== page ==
Economists around the nation are buzzing about the increased value accruing to society as a result of a new invention that has made all their jobs totally obsolete.
“Isn’t it wonderful?” said Norman Frankl, former economist and inventor of the device. “This is what the free market is all about, folks. Services which used to cost consumers into the hundreds of dollars per hour plus a full benefits package can now be had for pennies.”
Frankl’s invention, called Econobot, consists of a lifelike, anthropomorphic robot programmed to use a comprehensive economics software suite called Efficient Market. From teaching undergrads and writing multivolume treatises to delivering cherry-picked data and partisan talking points to television news outlets, Econobot can replicate every service previously performed by the nation’s economists.
“It even has a ‘rogue’ function for producing contrarian podcasts and rant-based blogs,” says Frankl. “One time I set [my Econobot] Chester to rogue, and he played a prank on some snobby professor buddies of mine, tricking them into declaring Franzia top shelf French wine after changing the labels in a tasting game.”
Econobot also aims to imitate the various lifestyles of the professionals it replaces. Depending on user-defined settings, the robot can wear everything from a bow tie, suspenders and tweed to free t-shirts it forages from festivals it just happened to be walking by. It also requires no charging, instead running on heat generated by the chemical breakdown of bulk-purchased, wholesale ramen and Kraft Easy Mac.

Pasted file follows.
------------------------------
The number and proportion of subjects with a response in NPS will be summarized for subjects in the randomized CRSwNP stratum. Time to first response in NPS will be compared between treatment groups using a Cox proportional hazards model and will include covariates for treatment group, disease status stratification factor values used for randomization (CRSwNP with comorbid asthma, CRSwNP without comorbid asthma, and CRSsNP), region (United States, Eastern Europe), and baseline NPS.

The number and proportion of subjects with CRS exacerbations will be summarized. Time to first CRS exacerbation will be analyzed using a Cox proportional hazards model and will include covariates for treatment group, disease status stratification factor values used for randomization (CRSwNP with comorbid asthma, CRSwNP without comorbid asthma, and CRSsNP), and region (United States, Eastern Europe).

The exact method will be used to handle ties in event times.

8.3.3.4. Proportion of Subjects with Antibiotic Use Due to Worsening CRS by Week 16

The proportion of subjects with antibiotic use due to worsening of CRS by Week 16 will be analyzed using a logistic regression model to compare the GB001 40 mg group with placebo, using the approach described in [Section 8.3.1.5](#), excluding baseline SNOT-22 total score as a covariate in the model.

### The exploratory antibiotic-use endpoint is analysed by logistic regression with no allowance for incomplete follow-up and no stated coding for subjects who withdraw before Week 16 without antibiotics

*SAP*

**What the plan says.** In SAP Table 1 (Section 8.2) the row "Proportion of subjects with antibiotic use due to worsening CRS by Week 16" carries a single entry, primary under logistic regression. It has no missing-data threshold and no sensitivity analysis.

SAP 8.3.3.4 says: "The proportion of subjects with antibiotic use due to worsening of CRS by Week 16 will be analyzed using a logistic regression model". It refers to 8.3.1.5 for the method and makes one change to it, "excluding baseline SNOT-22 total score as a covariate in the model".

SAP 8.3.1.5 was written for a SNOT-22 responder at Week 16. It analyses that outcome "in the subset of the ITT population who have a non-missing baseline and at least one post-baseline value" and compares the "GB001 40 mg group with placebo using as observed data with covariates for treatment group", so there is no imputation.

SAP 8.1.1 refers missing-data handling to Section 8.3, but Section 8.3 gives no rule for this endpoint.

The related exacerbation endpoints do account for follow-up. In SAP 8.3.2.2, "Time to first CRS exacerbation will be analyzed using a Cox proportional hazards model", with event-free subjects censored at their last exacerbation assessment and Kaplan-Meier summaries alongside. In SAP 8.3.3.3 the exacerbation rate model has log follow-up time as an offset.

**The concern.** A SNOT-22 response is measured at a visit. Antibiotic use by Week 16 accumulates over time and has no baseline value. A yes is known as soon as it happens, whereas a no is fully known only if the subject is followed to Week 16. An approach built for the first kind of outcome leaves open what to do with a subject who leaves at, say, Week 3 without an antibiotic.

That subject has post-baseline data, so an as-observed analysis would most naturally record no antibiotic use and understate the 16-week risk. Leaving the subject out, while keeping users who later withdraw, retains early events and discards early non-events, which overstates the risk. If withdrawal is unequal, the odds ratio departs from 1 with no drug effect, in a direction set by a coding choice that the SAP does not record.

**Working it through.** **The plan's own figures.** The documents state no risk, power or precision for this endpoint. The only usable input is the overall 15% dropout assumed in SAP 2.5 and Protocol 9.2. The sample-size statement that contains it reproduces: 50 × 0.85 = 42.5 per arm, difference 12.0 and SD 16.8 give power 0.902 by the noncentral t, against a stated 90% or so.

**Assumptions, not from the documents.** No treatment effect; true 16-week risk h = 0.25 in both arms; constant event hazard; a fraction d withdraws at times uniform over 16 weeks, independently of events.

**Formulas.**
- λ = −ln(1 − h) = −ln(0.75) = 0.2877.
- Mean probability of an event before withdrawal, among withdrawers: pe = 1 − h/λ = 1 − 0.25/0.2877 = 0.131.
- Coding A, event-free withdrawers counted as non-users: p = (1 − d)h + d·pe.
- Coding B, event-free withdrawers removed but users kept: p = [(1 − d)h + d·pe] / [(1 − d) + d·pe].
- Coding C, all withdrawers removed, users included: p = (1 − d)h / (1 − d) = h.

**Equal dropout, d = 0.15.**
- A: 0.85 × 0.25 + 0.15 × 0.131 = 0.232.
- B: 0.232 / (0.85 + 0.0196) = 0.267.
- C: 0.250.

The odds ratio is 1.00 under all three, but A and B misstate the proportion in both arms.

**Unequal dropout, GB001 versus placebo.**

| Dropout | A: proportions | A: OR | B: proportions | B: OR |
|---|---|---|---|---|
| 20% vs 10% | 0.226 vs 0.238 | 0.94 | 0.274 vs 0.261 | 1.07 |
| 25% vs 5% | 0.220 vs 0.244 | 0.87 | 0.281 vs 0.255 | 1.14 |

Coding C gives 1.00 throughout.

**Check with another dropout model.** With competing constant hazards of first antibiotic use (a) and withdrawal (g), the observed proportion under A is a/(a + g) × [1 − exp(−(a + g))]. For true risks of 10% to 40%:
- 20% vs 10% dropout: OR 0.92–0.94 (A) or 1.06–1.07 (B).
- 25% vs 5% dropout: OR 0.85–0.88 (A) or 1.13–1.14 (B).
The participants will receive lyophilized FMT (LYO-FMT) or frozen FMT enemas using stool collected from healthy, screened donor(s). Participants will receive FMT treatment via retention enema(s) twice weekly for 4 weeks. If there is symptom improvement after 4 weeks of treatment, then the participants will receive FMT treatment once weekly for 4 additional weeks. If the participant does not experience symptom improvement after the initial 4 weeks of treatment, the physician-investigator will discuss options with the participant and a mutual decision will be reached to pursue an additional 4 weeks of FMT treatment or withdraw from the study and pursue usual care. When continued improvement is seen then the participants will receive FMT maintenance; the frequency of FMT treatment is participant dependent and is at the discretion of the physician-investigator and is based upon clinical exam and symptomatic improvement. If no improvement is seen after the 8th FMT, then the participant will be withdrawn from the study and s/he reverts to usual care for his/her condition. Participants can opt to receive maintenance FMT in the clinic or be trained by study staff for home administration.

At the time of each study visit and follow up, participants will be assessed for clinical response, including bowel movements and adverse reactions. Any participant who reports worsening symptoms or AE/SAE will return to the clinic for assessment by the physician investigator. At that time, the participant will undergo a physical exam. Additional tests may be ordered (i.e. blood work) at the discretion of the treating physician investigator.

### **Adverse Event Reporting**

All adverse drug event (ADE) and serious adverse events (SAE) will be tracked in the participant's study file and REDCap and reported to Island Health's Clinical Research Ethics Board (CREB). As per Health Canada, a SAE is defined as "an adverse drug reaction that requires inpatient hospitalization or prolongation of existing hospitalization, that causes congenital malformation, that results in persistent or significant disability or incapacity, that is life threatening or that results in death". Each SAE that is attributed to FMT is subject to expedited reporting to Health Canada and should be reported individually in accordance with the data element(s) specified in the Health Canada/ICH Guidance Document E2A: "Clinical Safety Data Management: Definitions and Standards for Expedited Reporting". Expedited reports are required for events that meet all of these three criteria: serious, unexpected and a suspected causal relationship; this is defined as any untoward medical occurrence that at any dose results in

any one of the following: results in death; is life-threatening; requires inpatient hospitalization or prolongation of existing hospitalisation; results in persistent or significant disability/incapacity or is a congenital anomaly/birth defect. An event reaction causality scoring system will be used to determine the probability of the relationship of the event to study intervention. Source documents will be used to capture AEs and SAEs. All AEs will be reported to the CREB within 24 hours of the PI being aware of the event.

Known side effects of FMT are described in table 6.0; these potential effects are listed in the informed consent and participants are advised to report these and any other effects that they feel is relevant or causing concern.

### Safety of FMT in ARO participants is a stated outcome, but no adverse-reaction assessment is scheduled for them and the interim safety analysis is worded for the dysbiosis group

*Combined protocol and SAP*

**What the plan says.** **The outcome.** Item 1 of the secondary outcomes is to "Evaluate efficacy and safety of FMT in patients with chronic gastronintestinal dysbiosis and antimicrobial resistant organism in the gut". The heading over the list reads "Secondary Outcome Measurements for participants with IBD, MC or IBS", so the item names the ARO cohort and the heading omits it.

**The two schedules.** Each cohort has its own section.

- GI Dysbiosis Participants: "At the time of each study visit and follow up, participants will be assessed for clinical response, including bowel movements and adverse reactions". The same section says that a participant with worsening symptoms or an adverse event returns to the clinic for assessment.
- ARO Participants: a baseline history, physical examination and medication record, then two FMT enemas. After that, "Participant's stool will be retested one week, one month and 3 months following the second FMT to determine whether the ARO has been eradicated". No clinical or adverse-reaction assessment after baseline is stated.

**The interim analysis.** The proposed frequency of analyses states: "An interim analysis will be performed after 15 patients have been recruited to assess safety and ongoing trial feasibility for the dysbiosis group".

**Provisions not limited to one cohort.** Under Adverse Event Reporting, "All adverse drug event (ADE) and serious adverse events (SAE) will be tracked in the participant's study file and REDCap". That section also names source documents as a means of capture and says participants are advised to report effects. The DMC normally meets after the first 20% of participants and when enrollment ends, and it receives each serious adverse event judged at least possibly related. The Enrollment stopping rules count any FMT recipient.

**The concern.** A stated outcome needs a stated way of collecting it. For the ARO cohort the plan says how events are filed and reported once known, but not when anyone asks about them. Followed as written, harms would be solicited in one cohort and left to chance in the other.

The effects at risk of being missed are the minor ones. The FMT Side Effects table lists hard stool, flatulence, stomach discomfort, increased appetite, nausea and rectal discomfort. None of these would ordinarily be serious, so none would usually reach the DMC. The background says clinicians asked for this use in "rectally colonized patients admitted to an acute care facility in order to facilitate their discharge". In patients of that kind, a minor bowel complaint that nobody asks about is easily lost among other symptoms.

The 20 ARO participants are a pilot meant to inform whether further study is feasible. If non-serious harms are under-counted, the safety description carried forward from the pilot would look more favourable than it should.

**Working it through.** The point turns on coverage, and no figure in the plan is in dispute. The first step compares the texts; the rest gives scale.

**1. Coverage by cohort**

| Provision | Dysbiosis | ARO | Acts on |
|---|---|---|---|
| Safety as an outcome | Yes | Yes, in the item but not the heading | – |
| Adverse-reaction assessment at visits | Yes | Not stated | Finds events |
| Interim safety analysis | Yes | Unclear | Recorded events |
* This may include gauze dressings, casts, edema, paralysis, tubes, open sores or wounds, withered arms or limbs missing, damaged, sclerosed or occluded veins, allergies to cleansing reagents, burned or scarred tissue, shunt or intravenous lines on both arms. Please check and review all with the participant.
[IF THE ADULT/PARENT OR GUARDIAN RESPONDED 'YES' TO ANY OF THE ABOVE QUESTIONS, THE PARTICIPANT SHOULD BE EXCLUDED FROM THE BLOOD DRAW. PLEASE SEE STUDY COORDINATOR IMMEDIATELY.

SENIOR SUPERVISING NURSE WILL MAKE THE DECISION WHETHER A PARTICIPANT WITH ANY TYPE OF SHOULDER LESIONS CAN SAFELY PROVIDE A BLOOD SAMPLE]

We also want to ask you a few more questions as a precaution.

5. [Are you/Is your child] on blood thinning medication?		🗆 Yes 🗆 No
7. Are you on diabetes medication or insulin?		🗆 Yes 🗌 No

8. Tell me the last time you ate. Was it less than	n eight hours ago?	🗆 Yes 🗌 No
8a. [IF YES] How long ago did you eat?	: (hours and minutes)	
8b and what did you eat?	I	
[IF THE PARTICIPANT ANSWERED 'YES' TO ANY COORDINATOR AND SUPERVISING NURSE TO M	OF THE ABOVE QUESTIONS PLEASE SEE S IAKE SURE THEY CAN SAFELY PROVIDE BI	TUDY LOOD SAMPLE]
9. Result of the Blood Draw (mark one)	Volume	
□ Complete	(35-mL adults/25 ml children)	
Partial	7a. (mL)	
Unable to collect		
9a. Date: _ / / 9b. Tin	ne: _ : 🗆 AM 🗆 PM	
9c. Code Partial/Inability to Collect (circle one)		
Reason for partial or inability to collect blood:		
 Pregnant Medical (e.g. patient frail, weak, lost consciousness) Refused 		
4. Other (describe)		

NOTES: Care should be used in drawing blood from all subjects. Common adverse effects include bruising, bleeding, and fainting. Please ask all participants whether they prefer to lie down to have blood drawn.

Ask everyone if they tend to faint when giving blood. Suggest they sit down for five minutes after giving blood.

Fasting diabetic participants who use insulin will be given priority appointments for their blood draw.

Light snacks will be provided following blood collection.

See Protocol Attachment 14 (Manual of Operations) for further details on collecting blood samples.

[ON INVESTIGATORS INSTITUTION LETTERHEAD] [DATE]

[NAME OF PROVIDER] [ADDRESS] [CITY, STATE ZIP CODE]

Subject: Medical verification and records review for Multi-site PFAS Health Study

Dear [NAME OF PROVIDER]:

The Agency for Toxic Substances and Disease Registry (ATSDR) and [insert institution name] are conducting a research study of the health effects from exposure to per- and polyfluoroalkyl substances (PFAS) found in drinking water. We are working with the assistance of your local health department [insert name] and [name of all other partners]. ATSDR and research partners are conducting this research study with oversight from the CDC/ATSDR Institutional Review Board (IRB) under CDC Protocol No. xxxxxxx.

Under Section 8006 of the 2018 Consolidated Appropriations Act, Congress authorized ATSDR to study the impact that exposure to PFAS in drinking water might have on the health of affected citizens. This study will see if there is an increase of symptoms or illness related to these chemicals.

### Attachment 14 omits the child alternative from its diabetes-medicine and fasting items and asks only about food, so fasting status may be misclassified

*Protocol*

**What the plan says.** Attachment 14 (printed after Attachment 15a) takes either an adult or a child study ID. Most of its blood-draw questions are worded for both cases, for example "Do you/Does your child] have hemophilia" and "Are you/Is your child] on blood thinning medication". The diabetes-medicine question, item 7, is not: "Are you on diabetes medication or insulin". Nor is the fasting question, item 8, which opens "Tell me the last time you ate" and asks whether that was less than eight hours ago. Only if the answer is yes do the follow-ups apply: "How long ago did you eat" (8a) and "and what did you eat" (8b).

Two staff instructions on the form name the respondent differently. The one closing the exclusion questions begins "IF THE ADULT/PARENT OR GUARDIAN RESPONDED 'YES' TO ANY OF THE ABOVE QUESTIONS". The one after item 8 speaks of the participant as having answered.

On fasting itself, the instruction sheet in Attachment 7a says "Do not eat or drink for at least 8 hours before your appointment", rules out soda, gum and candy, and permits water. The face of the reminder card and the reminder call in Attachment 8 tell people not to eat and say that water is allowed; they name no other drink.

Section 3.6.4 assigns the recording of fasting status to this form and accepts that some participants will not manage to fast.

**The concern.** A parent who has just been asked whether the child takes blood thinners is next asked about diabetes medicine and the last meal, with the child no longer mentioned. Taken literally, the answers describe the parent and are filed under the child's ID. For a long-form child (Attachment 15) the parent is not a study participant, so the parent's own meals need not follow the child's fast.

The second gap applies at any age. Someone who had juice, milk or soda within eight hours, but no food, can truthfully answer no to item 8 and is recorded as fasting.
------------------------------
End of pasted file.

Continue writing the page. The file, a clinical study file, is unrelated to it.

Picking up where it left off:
Just as important, Econobot is capable of performing its functions through the lens of nearly every school of economic thought in a manner Forbes magazine gushed is “just as cold and borderline sociopathic as the discipline’s most influential human practitioners.”
“I don’t care if you’re a world famous academic or the armchair economist next door,” says inventor Frankl, “This thing can do your thing, and it can do it better. Keynesian or supply-sider, pre-modern, classical, Chicago school, Neo-Ricardian, gold bug, Austrian, Marxian, ecological, feminist. You name it. And it’s all further customizable by the user. There are 100 different settings for smugness alone.”
Before Econbot, the only people with the resources to obtain top flight economic insight were large corporations, educational institutions and governments. Everyone else seeking personalized economic analysis usually had to procure the services of lesser-known, independent economists working the street corners, infomercials and blogs of America. These “indy” economists generally practiced outside mainstream economic thought, which was not always appealing to some consumers.
This increase in consumer choice is a welcome change for most of the nation’s former economists, and Econobot agrees. Indeed, the general response among the former economics community at large has been one of jubilation as the gears of capitalistic progress grind what meager livelihood and meaning they had derived from life into ash and dust. Many are even committing suicide so as not to inefficiently leech off the economy’s resources in unemployment, since they no longer possess any marketable skills and will likely be unable to find another job anytime soon, if ever.
“This is a fantastic example of disruptive innovation,” said Malthus T. May, former economics professor at the University of Chicago, while standing in line at the Cook County unemployment office. “Some great new invention just came out of nowhere and totally changed how we look at the economics industry. Of course, you don’t need me to tell you that anymore. Just go down to your local Econobot retailer or one of the many websites offering free, ad-supported Econobot analysis.”
“It’s wonderful. Really, it is,” May insisted, digging through the crevices of his empty wallet. “So many people who previously could not afford the services of a top flight economist can now get exemplary economic analysis for next to nothing. Thank god Congress decided not to pass any inefficient, protectionist regulations which might have preserved my job at the cost of progress.”